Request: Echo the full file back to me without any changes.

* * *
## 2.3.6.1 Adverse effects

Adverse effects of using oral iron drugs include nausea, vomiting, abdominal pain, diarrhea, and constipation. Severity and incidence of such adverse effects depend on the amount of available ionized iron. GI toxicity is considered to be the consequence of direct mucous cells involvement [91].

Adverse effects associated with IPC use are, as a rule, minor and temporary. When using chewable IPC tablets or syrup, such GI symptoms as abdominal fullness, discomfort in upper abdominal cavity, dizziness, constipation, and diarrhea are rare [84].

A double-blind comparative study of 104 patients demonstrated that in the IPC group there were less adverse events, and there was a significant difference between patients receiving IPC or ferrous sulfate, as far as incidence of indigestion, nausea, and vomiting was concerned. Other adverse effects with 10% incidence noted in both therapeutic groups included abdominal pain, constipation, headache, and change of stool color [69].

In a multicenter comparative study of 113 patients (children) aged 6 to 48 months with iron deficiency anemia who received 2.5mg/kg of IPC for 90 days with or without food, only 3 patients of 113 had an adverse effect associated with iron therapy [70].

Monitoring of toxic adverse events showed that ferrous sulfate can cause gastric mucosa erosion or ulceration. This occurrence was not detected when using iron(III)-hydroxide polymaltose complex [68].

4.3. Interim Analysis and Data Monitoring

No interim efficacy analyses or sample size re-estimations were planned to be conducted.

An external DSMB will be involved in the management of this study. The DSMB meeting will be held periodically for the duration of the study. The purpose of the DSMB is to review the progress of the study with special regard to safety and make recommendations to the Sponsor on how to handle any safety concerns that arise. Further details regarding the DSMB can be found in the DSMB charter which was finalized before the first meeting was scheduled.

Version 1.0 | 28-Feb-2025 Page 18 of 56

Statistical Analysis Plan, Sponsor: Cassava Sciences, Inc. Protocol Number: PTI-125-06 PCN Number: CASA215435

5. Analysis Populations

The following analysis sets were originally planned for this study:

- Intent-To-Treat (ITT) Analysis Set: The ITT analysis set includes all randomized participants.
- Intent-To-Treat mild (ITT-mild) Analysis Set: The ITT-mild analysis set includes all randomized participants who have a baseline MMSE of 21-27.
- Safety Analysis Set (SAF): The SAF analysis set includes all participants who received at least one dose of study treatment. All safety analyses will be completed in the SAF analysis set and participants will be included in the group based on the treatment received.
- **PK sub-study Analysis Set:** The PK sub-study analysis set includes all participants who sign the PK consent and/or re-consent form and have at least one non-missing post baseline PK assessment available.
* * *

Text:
## 2.3.6.1 Adverse effects

Adverse effects of using oral iron drugs include nausea, vomiting, abdominal pain, diarrhea, and constipation. Severity and incidence of such adverse effects depend on the amount of available ionized iron. GI toxicity is considered to be the consequence of direct mucous cells involvement [91].

Adverse effects associated with IPC use are, as a rule, minor and temporary. When using chewable IPC tablets or syrup, such GI symptoms as abdominal fullness, discomfort in upper abdominal cavity, dizziness, constipation, and diarrhea are rare [84].

A double-blind comparative study of 104 patients demonstrated that in the IPC group there were less adverse events, and there was a significant difference between patients receiving IPC or ferrous sulfate, as far as incidence of indigestion, nausea, and vomiting was concerned. Other adverse effects with 10% incidence noted in both therapeutic groups included abdominal pain, constipation, headache, and change of stool color [69].

In a multicenter comparative study of 113 patients (children) aged 6 to 48 months with iron deficiency anemia who received 2.5mg/kg of IPC for 90 days with or without food, only 3 patients of 113 had an adverse effect associated with iron therapy [70].

Monitoring of toxic adverse events showed that ferrous sulfate can cause gastric mucosa erosion or ulceration. This occurrence was not detected when using iron(III)-hydroxide polymaltose complex [68].

4.3. Interim Analysis and Data Monitoring

No interim efficacy analyses or sample size re-estimations were planned to be conducted.

An external DSMB will be involved in the management of this study. The DSMB meeting will be held periodically for the duration of the study. The purpose of the DSMB is to review the progress of the study with special regard to safety and make recommendations to the Sponsor on how to handle any safety concerns that arise. Further details regarding the DSMB can be found in the DSMB charter which was finalized before the first meeting was scheduled.

Version 1.0 | 28-Feb-2025 Page 18 of 56

Statistical Analysis Plan, Sponsor: Cassava Sciences, Inc. Protocol Number: PTI-125-06 PCN Number: CASA215435

5. Analysis Populations

The following analysis sets were originally planned for this study:

- Intent-To-Treat (ITT) Analysis Set: The ITT analysis set includes all randomized participants.
- Intent-To-Treat mild (ITT-mild) Analysis Set: The ITT-mild analysis set includes all randomized participants who have a baseline MMSE of 21-27.
- Safety Analysis Set (SAF): The SAF analysis set includes all participants who received at least one dose of study treatment. All safety analyses will be completed in the SAF analysis set and participants will be included in the group based on the treatment received.
- **PK sub-study Analysis Set:** The PK sub-study analysis set includes all participants who sign the PK consent and/or re-consent form and have at least one non-missing post baseline PK assessment available.